The central banker's task of keeping inflation just right has become a permanent tussle with the global currency markets. Too weak a currency equals too rapid price gains. Too strong, and disinflation looms.
That's the well-worn argument under the microscope Friday at the Jackson Hole Symposium, the U.S. Federal Reserve's annual policy getaway. Gita Gopinath, a scholar at Harvard University, says that it just isn't that simple.
"The greater the fraction of a country's imports invoiced in a foreign currency, the greater its inflation sensitivity to exchange rate fluctuations at both short and long horizons,'' she says. Because the dollar is by far the dominant currency in world trade, "U.S. inflation is consequently more insulated from exchange rate shocks, while other countries are highly sensitive to it.''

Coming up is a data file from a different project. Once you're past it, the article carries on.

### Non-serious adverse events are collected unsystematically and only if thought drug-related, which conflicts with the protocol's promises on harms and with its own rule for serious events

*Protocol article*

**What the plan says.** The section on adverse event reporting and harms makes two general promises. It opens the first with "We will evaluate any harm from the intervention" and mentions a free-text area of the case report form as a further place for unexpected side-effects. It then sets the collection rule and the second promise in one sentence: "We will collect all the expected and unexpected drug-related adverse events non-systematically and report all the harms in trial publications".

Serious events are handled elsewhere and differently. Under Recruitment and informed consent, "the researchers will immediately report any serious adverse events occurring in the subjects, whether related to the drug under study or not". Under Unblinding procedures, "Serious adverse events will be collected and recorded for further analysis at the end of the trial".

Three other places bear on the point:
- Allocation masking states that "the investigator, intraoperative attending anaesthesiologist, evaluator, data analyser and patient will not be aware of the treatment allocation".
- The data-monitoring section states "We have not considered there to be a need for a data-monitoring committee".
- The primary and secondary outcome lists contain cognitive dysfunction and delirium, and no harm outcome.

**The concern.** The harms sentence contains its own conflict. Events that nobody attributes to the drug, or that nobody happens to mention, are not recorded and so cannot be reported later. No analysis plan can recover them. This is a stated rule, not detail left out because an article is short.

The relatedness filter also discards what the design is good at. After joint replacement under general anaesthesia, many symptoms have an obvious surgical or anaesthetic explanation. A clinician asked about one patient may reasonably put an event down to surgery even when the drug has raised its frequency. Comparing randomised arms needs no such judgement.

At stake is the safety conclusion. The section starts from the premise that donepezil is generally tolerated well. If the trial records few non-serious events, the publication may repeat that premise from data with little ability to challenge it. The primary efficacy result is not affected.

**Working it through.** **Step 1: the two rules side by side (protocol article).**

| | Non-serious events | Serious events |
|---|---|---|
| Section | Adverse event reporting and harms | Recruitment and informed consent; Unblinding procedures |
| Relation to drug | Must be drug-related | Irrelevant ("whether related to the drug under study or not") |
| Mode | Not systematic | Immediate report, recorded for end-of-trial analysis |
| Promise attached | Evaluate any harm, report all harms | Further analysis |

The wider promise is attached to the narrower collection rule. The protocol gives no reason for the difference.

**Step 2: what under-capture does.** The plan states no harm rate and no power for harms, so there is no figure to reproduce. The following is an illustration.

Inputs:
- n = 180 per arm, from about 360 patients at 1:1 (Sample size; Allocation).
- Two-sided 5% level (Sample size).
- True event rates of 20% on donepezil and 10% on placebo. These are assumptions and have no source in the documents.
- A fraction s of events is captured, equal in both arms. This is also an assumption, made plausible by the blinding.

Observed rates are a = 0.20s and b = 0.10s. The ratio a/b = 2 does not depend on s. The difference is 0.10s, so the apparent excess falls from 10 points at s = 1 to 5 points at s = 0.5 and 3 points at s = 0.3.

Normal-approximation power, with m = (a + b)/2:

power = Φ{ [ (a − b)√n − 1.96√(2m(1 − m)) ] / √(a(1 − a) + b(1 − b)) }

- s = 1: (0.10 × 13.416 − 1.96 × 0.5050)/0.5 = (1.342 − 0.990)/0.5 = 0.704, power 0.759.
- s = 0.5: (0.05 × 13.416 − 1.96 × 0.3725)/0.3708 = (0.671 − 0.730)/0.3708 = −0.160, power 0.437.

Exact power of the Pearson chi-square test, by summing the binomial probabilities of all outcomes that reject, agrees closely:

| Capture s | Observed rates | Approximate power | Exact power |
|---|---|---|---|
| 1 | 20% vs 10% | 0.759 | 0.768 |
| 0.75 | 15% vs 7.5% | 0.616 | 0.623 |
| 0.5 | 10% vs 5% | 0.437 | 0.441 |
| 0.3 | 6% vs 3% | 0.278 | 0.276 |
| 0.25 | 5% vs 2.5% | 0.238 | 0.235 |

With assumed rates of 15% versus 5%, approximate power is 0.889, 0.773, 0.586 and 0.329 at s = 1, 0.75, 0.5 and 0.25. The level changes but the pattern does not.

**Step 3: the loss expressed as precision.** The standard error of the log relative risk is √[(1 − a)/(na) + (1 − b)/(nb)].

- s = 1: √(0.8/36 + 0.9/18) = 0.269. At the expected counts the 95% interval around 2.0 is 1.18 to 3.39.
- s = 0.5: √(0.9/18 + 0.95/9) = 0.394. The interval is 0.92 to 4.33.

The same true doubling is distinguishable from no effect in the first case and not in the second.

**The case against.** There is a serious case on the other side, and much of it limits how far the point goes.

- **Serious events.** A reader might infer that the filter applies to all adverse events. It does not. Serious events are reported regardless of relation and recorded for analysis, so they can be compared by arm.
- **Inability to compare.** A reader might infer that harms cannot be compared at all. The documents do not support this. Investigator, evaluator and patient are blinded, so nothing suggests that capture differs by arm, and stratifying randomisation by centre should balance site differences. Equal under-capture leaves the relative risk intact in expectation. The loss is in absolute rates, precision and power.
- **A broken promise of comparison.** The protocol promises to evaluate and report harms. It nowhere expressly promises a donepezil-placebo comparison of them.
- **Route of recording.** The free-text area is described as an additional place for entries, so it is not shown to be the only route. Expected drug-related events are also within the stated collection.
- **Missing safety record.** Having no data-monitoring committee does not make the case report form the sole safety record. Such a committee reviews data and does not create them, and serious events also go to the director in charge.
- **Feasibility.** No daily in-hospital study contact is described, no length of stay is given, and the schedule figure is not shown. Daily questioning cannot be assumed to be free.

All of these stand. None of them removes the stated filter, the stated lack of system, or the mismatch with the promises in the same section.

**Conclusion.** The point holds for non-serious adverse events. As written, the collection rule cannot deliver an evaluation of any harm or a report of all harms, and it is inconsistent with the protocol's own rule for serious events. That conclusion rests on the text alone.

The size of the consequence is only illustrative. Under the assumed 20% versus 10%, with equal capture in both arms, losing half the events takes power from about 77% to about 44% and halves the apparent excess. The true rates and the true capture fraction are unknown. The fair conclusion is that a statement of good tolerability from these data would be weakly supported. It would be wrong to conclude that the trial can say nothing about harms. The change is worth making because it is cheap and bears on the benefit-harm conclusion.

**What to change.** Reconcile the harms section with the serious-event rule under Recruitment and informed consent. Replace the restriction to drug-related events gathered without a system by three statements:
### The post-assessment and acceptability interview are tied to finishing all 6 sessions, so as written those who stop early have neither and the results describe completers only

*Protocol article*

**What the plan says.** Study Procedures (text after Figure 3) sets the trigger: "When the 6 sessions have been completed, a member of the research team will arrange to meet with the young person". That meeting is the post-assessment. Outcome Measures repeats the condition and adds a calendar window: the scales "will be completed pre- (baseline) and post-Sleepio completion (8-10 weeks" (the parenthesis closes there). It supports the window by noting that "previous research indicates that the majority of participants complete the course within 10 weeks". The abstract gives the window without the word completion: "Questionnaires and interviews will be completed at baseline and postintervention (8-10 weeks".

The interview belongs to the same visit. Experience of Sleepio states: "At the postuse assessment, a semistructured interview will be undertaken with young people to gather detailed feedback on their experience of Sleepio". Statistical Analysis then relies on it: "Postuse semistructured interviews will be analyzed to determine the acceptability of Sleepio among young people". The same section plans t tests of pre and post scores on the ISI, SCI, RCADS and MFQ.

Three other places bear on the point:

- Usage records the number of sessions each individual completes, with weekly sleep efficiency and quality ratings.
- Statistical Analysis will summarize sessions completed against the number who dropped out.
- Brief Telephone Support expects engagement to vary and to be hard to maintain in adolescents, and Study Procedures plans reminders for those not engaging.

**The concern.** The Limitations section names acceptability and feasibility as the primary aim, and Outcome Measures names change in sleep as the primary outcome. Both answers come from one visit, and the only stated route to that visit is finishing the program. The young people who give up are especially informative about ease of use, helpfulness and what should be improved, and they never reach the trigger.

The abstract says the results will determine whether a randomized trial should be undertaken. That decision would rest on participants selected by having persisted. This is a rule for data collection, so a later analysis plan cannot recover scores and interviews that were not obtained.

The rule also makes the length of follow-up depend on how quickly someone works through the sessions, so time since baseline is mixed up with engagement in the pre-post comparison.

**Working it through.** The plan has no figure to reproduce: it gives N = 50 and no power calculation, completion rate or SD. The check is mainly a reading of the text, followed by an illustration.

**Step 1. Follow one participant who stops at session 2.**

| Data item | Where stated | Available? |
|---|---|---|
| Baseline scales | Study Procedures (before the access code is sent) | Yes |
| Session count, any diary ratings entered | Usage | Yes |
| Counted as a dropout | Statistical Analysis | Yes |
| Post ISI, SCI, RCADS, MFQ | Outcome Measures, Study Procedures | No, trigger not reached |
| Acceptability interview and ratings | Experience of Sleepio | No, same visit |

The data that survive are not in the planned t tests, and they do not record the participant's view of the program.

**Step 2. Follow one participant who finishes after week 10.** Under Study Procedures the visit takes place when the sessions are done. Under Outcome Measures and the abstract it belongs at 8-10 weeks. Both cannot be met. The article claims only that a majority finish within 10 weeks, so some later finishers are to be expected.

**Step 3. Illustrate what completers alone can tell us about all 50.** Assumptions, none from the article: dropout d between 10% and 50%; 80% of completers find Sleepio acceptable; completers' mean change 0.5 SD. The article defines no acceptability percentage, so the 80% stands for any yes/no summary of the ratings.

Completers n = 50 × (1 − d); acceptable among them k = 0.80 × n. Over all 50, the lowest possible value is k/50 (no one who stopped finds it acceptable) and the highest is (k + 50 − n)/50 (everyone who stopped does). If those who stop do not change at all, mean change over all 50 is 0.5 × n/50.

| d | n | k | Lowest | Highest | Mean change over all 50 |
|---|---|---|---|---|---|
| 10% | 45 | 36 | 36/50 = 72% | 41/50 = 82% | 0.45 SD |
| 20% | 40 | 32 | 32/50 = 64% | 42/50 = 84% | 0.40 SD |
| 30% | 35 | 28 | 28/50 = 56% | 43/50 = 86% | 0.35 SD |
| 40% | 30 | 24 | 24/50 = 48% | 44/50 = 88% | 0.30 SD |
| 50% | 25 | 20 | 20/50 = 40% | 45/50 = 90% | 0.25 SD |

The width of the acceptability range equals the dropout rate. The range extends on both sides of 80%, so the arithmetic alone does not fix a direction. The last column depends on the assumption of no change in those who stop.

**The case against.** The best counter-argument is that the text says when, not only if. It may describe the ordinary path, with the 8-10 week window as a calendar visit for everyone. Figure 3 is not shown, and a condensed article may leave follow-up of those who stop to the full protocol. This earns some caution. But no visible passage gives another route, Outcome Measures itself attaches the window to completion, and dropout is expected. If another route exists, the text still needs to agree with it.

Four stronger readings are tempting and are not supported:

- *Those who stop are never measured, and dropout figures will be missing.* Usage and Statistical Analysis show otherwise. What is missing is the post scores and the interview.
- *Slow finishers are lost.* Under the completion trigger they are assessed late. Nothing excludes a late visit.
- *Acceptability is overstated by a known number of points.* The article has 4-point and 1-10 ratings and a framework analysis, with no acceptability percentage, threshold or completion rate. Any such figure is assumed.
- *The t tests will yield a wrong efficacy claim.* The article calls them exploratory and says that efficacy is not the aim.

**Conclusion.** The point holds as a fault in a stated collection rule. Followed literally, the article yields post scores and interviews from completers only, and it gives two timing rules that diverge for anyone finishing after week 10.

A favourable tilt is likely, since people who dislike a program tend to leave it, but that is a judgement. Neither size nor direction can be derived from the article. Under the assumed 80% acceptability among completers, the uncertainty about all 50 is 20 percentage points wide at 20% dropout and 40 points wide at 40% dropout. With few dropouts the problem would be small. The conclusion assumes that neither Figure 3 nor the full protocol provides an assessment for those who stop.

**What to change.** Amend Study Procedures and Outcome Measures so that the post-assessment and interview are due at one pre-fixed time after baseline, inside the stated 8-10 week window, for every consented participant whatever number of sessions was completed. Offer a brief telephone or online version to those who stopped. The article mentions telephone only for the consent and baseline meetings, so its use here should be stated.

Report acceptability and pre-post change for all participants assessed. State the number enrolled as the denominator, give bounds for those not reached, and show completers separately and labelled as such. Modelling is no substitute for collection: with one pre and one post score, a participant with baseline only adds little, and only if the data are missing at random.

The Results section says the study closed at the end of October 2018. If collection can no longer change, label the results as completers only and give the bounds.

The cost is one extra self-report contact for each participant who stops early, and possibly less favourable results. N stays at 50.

The strength of the US Dollar is a much bigger headache for emerging markets that from the USA. There is both a push and pull to this argument with a weak Dollar encouraging capital to migrate and allowing borrowers to increase leverage to lower costs. The reversal of the trend sees capital flight from emerging markets and increases the risk of default among the most leveraged debtors.
The Latin America Dollar Index, which is primarily Brazilian Real and Mexican Peso, has accelerated lower. A sustained move above the 200-day MA would be required to question the broad consistency of the downtrend despite short-term scope for some steadying.
The Asia Dollar Index is deeply oversold so potential for a reversionary rally has increased. However a sustained move above the trend mean would be required to signal a return to demand dominance beyond short-term steadying.